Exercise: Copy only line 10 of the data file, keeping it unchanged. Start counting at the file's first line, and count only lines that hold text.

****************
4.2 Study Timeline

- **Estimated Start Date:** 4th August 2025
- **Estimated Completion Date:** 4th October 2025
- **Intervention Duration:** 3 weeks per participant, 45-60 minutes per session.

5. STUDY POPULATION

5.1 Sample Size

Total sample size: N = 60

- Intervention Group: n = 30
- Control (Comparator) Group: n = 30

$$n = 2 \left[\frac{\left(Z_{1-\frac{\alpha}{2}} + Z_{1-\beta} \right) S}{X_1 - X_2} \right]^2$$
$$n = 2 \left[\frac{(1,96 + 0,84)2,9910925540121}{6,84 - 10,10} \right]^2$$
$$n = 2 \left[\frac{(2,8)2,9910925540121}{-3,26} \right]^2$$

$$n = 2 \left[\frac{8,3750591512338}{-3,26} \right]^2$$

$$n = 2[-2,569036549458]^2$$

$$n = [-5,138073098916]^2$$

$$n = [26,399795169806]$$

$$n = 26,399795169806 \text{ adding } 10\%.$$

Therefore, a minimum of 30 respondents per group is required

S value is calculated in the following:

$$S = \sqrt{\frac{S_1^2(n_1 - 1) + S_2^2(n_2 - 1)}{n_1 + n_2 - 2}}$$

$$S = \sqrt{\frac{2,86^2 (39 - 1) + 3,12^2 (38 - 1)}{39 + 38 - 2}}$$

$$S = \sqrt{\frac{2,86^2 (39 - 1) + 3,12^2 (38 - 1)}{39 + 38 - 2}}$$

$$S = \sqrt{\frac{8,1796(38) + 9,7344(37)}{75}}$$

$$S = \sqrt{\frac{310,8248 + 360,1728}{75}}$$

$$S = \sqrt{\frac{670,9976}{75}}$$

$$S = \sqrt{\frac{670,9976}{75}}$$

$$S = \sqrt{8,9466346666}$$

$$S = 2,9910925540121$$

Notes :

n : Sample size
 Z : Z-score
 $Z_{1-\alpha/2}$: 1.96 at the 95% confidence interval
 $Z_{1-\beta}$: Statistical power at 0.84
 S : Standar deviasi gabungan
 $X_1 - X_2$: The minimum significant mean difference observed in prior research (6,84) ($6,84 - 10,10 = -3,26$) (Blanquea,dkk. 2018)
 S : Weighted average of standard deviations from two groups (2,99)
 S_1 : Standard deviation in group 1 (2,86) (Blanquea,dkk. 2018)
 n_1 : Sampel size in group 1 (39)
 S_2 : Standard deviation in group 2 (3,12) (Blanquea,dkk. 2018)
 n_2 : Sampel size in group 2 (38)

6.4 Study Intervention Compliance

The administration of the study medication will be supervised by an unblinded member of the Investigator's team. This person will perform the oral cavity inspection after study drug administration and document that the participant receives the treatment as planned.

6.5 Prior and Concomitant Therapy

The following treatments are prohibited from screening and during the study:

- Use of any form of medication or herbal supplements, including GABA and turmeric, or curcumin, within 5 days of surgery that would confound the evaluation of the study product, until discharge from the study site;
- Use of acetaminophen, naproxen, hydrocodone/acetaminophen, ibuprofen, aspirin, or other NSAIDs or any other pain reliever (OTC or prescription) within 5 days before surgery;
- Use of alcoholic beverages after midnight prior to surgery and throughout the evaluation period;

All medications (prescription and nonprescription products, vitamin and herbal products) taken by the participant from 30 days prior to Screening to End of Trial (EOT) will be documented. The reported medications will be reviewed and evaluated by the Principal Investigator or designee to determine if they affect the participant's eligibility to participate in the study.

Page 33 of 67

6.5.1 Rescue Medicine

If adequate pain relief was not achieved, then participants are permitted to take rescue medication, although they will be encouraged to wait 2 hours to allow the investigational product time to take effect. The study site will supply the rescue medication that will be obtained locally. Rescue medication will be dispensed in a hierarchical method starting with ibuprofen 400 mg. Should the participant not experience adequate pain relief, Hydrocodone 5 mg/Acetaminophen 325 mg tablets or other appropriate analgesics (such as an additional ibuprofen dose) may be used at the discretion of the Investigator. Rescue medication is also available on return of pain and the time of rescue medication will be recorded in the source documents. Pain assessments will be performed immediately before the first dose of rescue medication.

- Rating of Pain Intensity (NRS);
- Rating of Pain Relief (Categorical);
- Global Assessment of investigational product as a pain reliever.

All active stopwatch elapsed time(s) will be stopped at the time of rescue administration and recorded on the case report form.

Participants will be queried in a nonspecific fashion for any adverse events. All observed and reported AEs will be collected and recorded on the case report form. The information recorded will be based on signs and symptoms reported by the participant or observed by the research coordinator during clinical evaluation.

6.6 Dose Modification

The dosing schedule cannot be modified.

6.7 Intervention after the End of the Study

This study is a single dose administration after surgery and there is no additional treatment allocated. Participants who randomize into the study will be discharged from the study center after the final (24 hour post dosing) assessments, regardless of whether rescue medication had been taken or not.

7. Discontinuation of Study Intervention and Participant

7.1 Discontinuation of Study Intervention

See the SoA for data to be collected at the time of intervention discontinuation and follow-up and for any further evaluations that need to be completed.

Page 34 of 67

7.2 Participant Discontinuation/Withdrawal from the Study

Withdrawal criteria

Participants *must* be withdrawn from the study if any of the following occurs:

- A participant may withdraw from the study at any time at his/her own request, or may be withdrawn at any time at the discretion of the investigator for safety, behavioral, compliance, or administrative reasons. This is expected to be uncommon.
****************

$$n = 2 \left[\frac{\left(Z_{1-\frac{\alpha}{2}} + Z_{1-\beta} \right) S}{X_1 - X_2} \right]^2$$